Concerns have been raised over the long-term use of nutritional supplements containing chromium, after an Australian research team found the supplement is partially converted into a carcinogenic form when it enters human cells.
Chromium is a trace mineral found primarily in two forms: a range of chromium(III) forms are sold as nutritional supplements, while hexavalent chromium(VI) is its ‘carcinogenic cousin’, gaining notoriety from the book and 2000 movie, Erin Brockovich, which linked a cluster of illnesses to its presence in drinking water. Controversy remains over whether the dietary form of chromium is essential, with an increasing body of evidence indicating it is not safe.
In the study, researchers from The University of Sydney and UNSW treated cells with chromium(III) before creating a map of every chemical element contained inside the cell using an intense synchrotron X-Ray beam at the Advanced Photon Source (APS) in Chicago. The team accessed the APS through the Federal Government’s Australian Synchrotron Research Program, which provided researchers with synchrotron access prior to the Australian Synchrotron opening in 2007.
Dr Lindsay Wu, from UNSW’s School of Medical Sciences and who originated the research while at The University of Sydney, said the high energy synchrotron beam allowed the team to identify and classify chromium spots throughout the cell.
‘The powerful X-Ray enabled us to determine whether the spots were chromium(III) or a combination of chromium(III), chromium(V) and chromium(VI).
‘The health hazards associated with exposure to chromium are dependent on its oxidation state – we were able to show oxidation of chromium inside the cell does occur, meaning it loses electrons and transforms into a carcinogenic forms, which no-one had been able to do in a biological sample before.’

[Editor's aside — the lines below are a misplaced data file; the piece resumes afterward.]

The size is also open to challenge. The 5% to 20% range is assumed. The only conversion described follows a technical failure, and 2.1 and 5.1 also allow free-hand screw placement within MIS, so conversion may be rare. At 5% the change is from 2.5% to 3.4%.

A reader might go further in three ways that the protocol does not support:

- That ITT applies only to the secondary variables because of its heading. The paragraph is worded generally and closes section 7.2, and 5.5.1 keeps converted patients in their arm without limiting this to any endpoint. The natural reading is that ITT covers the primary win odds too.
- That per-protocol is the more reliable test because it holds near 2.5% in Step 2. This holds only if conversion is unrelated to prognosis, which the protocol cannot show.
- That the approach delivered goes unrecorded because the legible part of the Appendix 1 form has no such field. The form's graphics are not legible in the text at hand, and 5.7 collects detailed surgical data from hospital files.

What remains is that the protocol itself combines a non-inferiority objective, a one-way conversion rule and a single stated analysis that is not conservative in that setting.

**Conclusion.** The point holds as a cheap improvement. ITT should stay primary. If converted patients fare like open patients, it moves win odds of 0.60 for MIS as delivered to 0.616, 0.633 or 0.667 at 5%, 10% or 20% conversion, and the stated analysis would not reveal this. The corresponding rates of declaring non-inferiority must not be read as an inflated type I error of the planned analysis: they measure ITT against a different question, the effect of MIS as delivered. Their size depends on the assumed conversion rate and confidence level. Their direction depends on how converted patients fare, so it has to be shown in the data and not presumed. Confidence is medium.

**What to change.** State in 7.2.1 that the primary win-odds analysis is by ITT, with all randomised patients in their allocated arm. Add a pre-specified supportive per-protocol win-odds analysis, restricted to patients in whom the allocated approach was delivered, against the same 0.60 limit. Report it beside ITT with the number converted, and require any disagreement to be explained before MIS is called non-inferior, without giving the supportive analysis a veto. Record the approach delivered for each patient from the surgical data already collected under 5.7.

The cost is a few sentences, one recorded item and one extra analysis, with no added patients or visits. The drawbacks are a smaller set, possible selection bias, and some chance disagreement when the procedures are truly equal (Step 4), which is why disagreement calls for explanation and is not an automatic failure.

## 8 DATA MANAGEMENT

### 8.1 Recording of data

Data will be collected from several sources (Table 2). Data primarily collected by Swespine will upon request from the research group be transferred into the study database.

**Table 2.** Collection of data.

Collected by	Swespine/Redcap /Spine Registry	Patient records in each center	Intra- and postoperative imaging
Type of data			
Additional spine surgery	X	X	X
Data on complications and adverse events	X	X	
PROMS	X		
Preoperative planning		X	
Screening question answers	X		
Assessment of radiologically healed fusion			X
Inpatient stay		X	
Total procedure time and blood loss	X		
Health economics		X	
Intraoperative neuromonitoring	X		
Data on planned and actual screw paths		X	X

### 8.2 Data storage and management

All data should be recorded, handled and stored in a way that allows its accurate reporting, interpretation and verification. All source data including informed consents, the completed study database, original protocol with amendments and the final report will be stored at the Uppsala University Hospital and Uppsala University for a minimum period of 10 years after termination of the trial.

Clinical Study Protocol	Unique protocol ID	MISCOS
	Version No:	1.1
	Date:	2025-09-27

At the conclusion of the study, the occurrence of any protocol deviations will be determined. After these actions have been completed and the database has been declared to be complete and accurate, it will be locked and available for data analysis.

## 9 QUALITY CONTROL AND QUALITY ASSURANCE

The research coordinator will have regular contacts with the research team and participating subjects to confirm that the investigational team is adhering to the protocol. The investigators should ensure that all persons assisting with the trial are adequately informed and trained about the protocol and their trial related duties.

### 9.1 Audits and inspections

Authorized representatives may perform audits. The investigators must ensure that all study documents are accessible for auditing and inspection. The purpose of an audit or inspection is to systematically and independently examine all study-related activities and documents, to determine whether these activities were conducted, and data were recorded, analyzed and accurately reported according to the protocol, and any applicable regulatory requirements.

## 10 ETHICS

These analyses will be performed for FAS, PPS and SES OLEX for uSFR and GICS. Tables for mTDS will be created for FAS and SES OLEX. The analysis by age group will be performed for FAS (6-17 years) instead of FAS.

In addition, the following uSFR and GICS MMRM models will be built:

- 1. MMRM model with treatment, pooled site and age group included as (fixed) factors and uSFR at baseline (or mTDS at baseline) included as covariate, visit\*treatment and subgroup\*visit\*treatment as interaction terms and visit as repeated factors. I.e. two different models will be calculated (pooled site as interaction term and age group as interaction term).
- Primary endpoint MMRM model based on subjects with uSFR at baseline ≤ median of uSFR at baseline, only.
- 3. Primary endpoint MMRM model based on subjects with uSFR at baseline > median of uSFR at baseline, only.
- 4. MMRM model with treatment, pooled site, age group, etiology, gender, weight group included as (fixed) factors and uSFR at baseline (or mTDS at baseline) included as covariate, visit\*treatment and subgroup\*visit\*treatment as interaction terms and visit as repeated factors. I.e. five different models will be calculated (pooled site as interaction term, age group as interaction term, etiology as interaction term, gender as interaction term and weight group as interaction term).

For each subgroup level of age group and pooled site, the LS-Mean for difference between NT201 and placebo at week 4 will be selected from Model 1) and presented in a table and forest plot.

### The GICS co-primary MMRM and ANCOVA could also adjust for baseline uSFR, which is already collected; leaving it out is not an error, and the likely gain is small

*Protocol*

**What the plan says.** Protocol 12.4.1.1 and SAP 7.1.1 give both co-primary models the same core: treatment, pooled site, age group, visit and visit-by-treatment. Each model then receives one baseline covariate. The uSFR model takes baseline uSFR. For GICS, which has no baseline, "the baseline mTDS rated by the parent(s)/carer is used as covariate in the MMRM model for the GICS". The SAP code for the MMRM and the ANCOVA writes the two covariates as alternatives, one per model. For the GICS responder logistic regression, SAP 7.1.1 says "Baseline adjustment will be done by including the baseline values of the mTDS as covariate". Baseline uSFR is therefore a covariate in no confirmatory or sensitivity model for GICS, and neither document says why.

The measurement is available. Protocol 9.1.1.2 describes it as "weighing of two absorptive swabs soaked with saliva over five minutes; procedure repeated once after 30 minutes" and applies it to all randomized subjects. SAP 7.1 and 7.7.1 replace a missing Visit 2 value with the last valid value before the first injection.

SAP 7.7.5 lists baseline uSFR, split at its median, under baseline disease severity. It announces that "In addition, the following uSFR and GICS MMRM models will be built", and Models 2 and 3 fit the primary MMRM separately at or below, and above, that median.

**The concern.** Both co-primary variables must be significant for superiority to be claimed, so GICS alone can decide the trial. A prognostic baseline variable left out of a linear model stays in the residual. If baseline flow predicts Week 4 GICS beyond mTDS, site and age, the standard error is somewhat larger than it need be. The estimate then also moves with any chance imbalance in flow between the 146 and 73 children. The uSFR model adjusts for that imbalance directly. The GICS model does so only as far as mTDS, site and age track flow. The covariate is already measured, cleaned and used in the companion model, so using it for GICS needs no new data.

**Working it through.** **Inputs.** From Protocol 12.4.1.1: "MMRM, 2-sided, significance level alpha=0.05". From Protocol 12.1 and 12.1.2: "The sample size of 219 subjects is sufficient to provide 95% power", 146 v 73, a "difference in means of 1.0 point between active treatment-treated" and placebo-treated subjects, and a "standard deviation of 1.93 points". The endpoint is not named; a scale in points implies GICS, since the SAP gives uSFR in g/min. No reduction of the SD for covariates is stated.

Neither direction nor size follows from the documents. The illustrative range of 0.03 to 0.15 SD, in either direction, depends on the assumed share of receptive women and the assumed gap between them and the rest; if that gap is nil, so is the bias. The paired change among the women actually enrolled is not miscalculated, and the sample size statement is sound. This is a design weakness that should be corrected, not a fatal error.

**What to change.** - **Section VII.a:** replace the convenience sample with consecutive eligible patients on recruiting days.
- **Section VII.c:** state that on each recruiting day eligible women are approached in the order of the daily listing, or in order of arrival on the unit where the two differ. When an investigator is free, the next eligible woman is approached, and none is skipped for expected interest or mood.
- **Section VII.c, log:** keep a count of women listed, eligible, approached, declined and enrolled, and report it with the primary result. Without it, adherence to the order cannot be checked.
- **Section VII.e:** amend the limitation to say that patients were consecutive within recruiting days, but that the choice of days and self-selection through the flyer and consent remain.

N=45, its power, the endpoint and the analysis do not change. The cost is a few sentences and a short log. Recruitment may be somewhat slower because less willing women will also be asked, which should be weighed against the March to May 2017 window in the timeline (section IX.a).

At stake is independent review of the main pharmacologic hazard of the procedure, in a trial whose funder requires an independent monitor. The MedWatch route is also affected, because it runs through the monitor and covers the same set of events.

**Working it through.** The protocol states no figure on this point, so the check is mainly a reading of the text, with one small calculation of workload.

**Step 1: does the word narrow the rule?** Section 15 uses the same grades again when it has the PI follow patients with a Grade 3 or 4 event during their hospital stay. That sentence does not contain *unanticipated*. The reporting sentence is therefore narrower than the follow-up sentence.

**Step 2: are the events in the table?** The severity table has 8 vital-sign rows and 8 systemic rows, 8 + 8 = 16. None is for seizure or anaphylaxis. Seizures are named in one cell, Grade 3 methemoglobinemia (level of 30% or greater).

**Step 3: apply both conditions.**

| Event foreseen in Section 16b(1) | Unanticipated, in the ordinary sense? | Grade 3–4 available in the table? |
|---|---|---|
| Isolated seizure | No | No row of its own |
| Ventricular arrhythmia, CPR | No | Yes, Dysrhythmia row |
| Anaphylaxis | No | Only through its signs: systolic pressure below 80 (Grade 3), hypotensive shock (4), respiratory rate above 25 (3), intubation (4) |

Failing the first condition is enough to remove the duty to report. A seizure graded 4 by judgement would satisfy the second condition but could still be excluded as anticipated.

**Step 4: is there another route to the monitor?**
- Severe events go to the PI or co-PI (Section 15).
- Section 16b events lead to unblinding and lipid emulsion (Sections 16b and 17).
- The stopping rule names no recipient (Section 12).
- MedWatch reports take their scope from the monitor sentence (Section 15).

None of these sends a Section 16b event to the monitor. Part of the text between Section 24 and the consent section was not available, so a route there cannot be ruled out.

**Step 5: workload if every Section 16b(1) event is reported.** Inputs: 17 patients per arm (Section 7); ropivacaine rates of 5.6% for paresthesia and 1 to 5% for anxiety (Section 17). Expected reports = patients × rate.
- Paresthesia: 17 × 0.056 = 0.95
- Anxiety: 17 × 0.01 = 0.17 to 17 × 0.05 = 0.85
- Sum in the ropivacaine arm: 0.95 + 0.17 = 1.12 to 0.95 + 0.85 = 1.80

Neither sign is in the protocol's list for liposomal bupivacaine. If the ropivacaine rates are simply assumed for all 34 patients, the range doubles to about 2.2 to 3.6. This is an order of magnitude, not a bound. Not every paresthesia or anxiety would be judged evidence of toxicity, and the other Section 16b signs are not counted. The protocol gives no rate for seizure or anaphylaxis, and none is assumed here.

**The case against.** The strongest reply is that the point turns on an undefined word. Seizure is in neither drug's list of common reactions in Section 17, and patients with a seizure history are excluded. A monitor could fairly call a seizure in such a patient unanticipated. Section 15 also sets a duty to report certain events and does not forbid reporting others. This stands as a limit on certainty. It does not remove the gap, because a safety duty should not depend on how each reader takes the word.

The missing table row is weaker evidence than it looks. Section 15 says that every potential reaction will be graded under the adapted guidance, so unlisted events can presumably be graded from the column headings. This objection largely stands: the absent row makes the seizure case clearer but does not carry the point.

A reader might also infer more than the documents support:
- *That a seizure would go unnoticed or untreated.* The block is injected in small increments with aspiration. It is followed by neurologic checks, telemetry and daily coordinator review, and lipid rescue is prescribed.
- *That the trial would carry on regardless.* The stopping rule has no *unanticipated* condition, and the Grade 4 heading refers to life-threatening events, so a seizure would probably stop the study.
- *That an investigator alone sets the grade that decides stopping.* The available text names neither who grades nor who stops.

Supplements containing chromium are consumed for the purported treatment of metabolic disorders, such as insulin resistance and type 2 diabetes, but chromium’s mechanism of action in the body is not well understood.
These supplements are also commonly used for weight loss and body building with some containing up to 500 micrograms per tablet, above the 200 micrograms estimated as a safe and adequate daily dietary intake for adults by the US National Academy of Sciences. Australia’s current National Health and Medical Research Council Nutrient Reference Values, which are currently under review, recommend 25-35 micrograms of chromium daily as an adequate intake for adults.
Research lead Professor Peter Lay from the University of Sydney’s School of Chemistry said with the latency period for chromium(VI)-related cancers often greater than 20 years, the finding raises concerns over the possible cancer-causing qualities of chromium compounds and the risks of taking chromium nutritional supplements long term or in high doses.
‘With questionable evidence over the effectiveness of chromium as a dietary supplement, these findings should make people think twice about taking supplements containing large doses of chromium.
‘However additional epidemiological research is needed to ascertain whether chromium supplements significantly alter cancer risk, since long-term laboratory experiments have not been conducted under the conditions of high oxidative stress (which promotes chromium(III) oxidation) associated with diabetes.’
The researchers said the findings are very unlikely to apply to trace amounts of chromium(III) found in food.
Experiments were also conducted at the former Australian National Beamline Facility at the Photon Factory in Japan, operated by the Australian Synchrotron, which helped clarify the nature of the chromium(V) and chromium(VI) species formed in the cells, both of which can cause cancer.
The research, published in the prestigious chemistry journal, Angewandte Chemie was also supported by the Australian Research Council.
Originally published by UNSW Media.
‘Popular chromium supplements linked to carcinogens’, Sydney Morning Herald, Monday 11 January 2016.